I don’t want to accept the changes I see in my loved one. She’s ways been very capable and now she’s losing some of her abilities. I can’t believe this is happening. If we both stand tough, maybe we can hold it off.

We’ve gotten through a lot of things by standing tough, and I know our refusal to give in to this condition will help us now. But our determination to keep trouble at bay doesn’t change the fact that she has health problems that are affecting her life and mine. I can’t deny that. I wish she didn’t have to go through this. It’s hard to face. But it’s better if I don’t try to collude with her and pretend it’s not happening. Part of being tough is facing reality and taking on what we need to take on. I’d better work with her to learn all we can about her condition and how to deal with it.

Toughness is not blindness.

Source: Daily Comforts for Caregivers by Pat Samples (1999)


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Caregivers with Depression and Anxiety

Are you caring for a family member who has a chronic illness? Are you perhaps even part of the so-called “Sandwich Generation”—taking care of your children and your aging parents? Be honest: are you struggling with anxiety, depression, or other mental health issues because of your caregiver role?

Caregiving can take a toll on the caregiver because of the demands a chronic illness can create. Regardless of whom you’re caring for, there’s no doubt you feel the pressure of these demands. Chronic illness is especially challenging because of daily stresses such as medication management, doctor appointments, therapies, etc., not to mention the unpredictability of symptoms. These burdens can cause caregivers to feel anxious, depressed, resentful, or even angry, all of which are normal reactions.

Caregiving can be time consuming, physically challenging, and emotionally draining. Giving of one’s time and energy can be exhausting, and many caregivers find themselves experiencing burnout. Signs of burnout, much like signs of depression, can include irritability, changes in sleep patterns, sadness or hopelessness, weight gain or loss, and withdrawal from others.

Research shows that 40% to 70% of caregivers experience anxiety and/or depression. Let’s hit that home: 10% to 12% of people in the United States report depression at any given time, so it’s significant that nearly half of caregivers report depression or anxiety. It shows just how much of a toll caregiving can take.

Is this your experience as a caregiver? How do you combat depression, anxiety, and other issues? Here are six caregiver “survival” tips:

  1. Take care of yourself first: You can’t help anyone if you’re sick, tired, or drained. You can’t pour from an empty cup! Taking time to care for yourself is of the utmost importance.
  2. Ask for help: Caregiving does not have to be just your responsibility. In fact, the more you do, the more others expect you to do. Getting support to share the responsibilities can help you avoid caregiver burnout.
  3. Be realistic: The more you know about the diagnosis, treatments, and prognosis, the more empowered you will feel. Ask your doctor questions and search the web on reputable medical websites.
  4. Access respite care: Respite care is a service that allows caretakers to have a break. The break can be from a few hours to a few days. You can also ask another family member or a friend to give you some time off.
  5. Find emotional support: Having someone to share your feelings with can help ease the burden of caregiving. You don’t have to feel alone and helpless. Find a trusted and compassionate person who allows you to talk without giving advice or judging the situation.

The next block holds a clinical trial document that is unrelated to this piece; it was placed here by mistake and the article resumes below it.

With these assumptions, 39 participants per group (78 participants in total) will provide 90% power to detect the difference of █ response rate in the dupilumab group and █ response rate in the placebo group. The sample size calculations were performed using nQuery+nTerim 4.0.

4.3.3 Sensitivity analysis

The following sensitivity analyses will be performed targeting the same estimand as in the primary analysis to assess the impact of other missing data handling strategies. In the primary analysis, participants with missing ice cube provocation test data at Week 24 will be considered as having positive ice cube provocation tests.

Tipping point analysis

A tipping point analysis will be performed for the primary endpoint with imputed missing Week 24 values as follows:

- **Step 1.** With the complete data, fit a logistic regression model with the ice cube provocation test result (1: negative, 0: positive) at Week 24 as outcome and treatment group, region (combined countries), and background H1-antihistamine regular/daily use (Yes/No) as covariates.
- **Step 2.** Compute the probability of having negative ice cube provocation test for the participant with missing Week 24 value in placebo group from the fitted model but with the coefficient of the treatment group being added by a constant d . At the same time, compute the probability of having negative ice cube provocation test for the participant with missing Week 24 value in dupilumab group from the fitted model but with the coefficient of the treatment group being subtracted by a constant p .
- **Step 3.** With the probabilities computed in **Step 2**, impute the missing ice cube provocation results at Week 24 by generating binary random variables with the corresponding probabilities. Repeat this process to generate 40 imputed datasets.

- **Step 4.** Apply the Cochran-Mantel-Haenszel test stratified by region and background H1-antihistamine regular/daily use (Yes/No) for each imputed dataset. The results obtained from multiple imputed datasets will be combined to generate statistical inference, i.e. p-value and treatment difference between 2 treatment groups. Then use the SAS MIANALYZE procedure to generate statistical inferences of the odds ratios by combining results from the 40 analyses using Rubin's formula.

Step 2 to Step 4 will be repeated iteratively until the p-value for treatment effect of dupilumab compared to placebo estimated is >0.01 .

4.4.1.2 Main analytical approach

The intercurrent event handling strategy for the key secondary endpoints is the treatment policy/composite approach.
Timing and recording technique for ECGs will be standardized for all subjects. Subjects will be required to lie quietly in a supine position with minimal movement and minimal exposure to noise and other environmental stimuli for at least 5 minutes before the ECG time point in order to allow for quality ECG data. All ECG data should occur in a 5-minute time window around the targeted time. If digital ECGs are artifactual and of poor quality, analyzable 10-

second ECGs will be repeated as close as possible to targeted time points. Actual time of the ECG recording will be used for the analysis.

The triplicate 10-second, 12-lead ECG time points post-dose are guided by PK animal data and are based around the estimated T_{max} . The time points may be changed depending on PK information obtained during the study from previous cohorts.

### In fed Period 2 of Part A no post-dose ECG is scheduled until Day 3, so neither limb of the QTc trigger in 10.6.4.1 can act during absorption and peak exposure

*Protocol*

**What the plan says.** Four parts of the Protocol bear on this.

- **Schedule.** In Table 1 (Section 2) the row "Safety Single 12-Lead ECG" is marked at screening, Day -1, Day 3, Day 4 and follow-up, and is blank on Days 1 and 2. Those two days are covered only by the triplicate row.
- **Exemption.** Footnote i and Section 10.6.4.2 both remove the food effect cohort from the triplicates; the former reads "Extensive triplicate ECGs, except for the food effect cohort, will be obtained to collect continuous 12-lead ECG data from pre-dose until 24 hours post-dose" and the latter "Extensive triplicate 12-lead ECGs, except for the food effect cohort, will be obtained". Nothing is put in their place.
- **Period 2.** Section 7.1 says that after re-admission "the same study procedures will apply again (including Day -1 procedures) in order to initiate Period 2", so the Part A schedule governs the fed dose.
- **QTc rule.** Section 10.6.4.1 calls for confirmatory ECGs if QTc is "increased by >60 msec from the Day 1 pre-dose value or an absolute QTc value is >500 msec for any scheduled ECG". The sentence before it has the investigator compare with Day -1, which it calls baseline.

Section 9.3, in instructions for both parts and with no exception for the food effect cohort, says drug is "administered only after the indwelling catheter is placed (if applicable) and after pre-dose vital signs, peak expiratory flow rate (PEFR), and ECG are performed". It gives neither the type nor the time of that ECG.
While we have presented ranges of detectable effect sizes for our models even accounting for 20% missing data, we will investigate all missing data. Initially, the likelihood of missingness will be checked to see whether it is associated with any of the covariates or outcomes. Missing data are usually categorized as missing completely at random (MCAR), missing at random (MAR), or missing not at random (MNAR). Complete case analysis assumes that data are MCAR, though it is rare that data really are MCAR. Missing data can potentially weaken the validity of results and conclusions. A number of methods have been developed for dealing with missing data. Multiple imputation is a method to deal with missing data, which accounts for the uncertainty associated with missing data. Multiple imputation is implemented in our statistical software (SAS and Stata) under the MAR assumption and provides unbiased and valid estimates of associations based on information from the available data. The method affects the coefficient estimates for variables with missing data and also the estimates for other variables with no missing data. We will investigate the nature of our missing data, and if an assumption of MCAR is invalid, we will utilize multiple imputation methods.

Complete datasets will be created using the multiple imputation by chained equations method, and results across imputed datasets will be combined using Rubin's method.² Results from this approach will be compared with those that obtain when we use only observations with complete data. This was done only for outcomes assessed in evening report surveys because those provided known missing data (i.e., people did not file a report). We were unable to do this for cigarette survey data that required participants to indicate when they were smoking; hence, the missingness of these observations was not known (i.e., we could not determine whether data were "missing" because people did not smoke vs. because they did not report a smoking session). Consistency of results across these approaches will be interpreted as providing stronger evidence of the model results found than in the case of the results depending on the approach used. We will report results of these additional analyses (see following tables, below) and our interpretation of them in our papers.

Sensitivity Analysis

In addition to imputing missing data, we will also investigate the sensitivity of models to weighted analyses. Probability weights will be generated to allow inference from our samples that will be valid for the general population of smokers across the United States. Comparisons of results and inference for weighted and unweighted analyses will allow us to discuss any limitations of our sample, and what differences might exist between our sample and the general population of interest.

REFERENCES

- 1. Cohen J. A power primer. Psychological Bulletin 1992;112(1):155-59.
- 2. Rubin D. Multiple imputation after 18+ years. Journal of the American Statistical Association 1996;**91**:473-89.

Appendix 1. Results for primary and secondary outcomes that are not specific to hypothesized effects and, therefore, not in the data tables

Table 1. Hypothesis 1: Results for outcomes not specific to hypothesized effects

6. Seek therapy: If you’re still struggling, find a therapist who is knowledgeable about chronic illness. Working with a therapist can help you learn to better cope with caregiver challenges.

There is no doubt caregiving for a family member with chronic illness can have adverse effects on the caregiver, but there are ways to combat issues such as anxiety and depression. Most importantly, caring for yourself will allow you to have the resources to continue caregiving.


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Are You A Caregiver?

Self-Identification as a caregiver is an essential first step towards overcoming the overwhelming responsibilities your role entail.s Are you caring for a loved one (child or adult) who belongs to one of the categories below:

  • People with disabilities
  • People with mental illness
  • People who are chronically ill (e.g., diabetes, renal failure)
  • Older persons who have difficulty coping with daily living
  • People who are terminally ill or suffering from life limiting illnesses

If your answer is “yes” to any of the above, that makes you a caregiver.

Caregiving involves time, commitment and sacrifice. Wile the role as a caregiver seems intimidating you are not alone and there is always help and support available to walk you through the journey.

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Welcome to Caregiving HelpGuide

When families are subjected to continuous and never-ending stress, you may find your life coping skills no longer effective. The ambiguous loss you may be experiencing and the prolonged stress you feel may lead to burnout ~ a depletion of personal resources to the point of loss of energy to fulfill necessary daily functions. When you find yourself excessively focused on others’ needs, deficits and problems, it is only normal to feel drained, worn out, and exhausted. Some may refer to this as compassion fatigue. One person caring about another represents life’s greatest value (John Rohn). Our journey of caregiving can be rewarding and exhausting with ambiguous consequences. You can love and care for others while nurturing yourself.

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